The real weight of democracy lies in its institutions and not its leaders. This statement is very critical to foreign policy. It is the institutions and their processes which provide the much-needed stability and continuity required to maintain smoother relations and avoid conflicts between nations. This very point encourages me to maintain in this article that it makes little difference to the attitudes of two large democracies towards each other irrespective of Mr Trump’s victory in the recent elections.
Indo-US relations have grown steadily regardless of which party or president was in power for more than a decade now. Their collaboration in the use of nuclear energy is a perfect example of how deep they have come in this relationship. The days of sanctions under the Clinton Administration for Pokhran-II seems far in the distant past compared to the present-day US lobbying for India’s spot on the elite Nuclear Suppliers Group. It is important to note that leaders have changed on both sides but relations have remained unfettered due to such change.
I maintain that change in leadership has no major impact on foreign policy because in scenarios where a democracy like the US interacts with a dictatorship it is literally engaging only with the dictator and what he thinks is best for the relationship but when two democracies like the US and India interact the dialogue stretches beyond its leaders and involves different people, institutions, and processes at every level to reach an agreement.
If individual outlook of leaders had any bearing on foreign policy, then one must examine the past in search of any evidence to validate this proposition. The Indo-US history is dotted with examples to support the contrary mainly due to geopolitical interests coming in the way of personal preferences of the leaders. The issue of denying a visa to the now Prime Minister Modi due to his human rights record over riots in his home state of Gujarat as Chief Minister and him choosing to engage with the US as his predecessor has done before him is one such example.
I concede that the President of the United States enjoys a lot of discretion when it comes to foreign policy and protecting American interests outside its territory and there is this feeling of uncertainty lingering around how Mr Trump will use his discretion in the Indian context. Mr Trump employed rhetoric and few ambiguous statements on issues such as the visa regime, battling terror and his love for Hindus giving no hint regarding his foreign policy plan. The problem with rhetoric is that it lacks substance and offers little help while drafting foreign policy. It will be interesting to see how trade and geopolitical equations turn out under the Trump Administration.
He specifically called out multilateral trade agreements to be abusive towards the American economy and wants fair bilateral deals in its place. The Indian Administration under Prime Minister Modi will see this as an opening for better bilateral deals with the US for its exports. A major portion of Indian exports finds its shore in the US markets and brings in $40bn approximately every year. Any tweak in those numbers will give the Indian economy an impetus to accelerate its growth. Trump also emphasized regularly on strengthening the manufacturing sector in the US to generate jobs and as the statistics go US imports to India only reflect half of what it exports to the US. Therefore, a good bilateral agreement on trade between the two can only be mutually beneficial putting their respective economies on the path to consistent growth.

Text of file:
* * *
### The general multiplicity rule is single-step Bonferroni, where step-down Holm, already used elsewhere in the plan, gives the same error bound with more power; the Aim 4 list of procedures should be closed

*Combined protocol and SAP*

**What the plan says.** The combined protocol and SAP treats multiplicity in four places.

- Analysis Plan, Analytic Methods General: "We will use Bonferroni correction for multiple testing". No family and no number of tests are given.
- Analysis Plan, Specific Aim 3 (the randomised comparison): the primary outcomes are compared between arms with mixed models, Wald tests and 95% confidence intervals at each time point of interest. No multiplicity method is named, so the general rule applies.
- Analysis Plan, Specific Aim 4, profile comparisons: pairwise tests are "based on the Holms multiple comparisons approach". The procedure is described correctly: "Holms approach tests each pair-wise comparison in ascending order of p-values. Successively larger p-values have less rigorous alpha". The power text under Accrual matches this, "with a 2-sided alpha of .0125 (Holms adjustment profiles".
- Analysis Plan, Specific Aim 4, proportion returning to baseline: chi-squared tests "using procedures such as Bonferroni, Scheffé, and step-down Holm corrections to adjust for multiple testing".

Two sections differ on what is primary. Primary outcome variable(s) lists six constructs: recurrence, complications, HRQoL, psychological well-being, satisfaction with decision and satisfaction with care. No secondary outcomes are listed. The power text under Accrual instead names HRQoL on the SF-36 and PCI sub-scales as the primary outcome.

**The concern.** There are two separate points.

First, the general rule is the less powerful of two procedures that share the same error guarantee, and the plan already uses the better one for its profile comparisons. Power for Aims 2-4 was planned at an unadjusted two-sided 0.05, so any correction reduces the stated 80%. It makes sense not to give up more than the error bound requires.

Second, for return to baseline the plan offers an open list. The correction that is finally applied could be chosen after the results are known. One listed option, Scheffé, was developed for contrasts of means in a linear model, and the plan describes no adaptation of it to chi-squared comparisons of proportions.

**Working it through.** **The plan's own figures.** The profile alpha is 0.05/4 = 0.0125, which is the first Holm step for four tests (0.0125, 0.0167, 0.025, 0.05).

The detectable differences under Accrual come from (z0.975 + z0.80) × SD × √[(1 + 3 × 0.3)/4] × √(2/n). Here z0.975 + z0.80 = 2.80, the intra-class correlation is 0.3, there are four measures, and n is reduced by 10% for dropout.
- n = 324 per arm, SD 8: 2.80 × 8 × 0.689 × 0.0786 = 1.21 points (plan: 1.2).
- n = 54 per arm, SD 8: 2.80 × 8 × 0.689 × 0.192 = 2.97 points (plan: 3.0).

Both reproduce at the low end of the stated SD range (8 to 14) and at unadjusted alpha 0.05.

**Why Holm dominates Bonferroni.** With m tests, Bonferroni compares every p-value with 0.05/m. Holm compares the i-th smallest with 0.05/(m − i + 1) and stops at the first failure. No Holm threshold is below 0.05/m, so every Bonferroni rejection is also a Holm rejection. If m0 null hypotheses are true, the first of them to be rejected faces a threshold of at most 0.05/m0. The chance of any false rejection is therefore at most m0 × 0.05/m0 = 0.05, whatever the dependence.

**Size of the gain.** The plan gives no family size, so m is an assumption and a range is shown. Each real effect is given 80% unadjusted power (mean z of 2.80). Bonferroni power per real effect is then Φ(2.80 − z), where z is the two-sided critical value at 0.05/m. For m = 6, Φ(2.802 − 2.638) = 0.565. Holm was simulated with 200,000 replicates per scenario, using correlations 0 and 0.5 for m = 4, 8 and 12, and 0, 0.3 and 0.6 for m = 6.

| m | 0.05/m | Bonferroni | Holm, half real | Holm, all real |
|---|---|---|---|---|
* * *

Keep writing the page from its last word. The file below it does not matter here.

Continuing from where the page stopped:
Mr Trump’s policy on combating terror may add another layer to the Indo-US relations on defence and security. The present position is that the US maintains its relationship with India not at the expense of any other geopolitical player in the region especially Pakistan, India’s nuclear-armed neighbour. Although his speeches on Muslims created concerns on the future course of US ties with Pakistan, a US diplomat in Pakistan was quick to reassure that foreign policies are drafted based on national interests and not on individual opinions. Pakistan’s Foreign Affairs advisor Sartaj Aziz expressed his opinion that it does not concern Pakistan if the co-operation between India and the US did not tilt the strategic balance between the nuclear-armed rivals.
A change for the better or worse from the status quo in relations is indeed possible but that cannot be credited to the leadership alone. The vagueness in foreign policy during the Trump era can tempt other regional powers like Russia, Iran, and China to test the resolve of the newly elected Administration by attempting to spread their agendas which may force the US to shift traditional viewpoints and dimensions in its relationship with India but that is only a possibility yet to be seen. Therefore, in the absence of any major event that severely undermines the current world order, it can be safe to say it will be business as usual and if it is anything Mr Trump will only remain as the face of the US foreign policy like his predecessors have been in the past.